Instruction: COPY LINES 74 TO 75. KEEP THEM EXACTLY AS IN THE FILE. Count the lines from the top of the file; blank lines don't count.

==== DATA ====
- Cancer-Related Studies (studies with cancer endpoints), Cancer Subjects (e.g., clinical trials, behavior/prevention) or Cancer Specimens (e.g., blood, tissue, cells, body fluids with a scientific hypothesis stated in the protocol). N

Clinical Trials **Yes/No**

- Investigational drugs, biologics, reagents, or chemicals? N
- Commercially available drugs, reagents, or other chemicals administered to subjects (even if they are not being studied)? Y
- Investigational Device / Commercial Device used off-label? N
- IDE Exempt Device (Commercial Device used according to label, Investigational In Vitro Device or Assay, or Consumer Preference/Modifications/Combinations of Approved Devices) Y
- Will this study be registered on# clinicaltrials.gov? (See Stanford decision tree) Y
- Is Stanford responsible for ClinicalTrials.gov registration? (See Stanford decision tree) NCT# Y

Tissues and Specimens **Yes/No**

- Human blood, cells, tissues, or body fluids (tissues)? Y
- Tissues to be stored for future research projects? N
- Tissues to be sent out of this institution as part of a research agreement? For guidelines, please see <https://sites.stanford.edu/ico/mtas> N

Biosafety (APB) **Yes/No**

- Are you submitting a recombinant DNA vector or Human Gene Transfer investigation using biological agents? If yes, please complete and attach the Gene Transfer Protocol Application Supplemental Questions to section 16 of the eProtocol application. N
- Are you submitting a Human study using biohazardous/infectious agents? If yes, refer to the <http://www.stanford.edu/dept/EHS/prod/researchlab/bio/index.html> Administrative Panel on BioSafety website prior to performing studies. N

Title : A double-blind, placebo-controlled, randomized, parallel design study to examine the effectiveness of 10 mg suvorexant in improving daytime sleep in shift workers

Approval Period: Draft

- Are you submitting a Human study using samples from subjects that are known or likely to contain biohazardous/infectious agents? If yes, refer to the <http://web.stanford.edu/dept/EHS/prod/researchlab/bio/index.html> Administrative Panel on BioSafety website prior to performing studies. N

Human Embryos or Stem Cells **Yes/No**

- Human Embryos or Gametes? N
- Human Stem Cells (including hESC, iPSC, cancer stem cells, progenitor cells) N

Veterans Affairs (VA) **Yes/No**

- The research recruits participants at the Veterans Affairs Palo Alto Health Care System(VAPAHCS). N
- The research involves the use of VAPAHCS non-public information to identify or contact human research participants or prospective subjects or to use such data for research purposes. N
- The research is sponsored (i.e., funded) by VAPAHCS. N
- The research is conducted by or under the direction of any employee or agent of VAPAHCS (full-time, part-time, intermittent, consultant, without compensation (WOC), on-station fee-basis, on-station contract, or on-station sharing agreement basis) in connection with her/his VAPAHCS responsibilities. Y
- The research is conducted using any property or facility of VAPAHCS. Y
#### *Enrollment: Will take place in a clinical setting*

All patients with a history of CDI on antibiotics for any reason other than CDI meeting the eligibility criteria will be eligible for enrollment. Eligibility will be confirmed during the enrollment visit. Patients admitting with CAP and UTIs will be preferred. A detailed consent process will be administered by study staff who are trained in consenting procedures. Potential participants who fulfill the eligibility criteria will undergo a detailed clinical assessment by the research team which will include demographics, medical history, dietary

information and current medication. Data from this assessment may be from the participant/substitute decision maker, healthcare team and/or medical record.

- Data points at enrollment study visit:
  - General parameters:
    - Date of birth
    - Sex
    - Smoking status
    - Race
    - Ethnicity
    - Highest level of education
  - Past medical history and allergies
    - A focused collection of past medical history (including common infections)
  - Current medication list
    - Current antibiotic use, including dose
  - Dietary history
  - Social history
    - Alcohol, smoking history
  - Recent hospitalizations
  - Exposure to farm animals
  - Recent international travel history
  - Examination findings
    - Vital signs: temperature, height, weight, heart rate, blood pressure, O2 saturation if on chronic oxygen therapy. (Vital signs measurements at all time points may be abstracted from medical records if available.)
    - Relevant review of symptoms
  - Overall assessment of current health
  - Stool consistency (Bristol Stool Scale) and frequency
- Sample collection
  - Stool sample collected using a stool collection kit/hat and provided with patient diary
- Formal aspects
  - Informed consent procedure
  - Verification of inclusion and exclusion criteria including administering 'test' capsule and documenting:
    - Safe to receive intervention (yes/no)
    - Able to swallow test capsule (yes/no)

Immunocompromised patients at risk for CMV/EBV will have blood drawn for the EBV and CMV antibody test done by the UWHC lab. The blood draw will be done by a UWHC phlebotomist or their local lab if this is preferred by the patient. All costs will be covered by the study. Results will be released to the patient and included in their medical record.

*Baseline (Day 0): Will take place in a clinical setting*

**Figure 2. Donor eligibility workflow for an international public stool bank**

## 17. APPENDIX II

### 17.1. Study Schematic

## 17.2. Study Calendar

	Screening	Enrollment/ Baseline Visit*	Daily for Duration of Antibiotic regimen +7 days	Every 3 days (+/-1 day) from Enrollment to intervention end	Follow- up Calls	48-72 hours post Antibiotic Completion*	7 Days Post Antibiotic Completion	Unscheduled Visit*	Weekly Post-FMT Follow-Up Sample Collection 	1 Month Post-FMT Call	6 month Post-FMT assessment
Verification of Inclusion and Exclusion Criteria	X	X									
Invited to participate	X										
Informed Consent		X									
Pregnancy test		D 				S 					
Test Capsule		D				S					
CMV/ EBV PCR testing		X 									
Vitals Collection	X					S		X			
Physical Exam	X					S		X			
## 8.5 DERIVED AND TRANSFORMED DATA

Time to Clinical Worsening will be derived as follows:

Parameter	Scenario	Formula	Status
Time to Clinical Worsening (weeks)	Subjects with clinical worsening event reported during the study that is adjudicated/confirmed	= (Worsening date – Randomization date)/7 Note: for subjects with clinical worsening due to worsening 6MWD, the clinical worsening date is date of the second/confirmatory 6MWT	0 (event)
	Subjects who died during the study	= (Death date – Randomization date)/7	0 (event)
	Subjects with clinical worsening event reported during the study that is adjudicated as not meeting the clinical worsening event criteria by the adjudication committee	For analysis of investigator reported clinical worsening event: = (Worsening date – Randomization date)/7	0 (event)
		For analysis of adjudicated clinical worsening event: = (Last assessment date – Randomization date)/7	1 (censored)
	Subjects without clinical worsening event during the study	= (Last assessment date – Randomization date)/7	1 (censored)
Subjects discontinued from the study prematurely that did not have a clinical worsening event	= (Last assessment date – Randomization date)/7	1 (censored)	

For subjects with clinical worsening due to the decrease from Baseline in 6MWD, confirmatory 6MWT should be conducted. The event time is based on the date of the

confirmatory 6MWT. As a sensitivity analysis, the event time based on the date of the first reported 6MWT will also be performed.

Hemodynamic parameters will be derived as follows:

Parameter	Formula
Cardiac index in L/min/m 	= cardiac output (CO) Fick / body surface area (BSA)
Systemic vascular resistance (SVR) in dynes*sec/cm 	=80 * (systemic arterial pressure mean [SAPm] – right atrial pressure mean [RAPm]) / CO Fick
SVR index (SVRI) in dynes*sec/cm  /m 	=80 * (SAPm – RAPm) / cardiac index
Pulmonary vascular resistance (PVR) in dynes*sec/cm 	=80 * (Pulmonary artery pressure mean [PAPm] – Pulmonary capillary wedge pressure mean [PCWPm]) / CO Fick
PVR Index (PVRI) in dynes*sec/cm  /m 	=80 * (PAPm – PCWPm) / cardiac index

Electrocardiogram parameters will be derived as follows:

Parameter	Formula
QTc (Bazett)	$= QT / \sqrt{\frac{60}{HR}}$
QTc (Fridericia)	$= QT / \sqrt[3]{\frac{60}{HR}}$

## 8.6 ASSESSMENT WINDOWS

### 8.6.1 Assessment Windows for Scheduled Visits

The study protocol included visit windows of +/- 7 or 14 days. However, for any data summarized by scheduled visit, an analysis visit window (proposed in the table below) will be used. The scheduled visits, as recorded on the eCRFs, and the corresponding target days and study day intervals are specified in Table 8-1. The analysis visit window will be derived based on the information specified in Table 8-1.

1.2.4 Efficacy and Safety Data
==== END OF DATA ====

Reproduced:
Vitals Collection	X					S		X			
Physical Exam	X					S		X			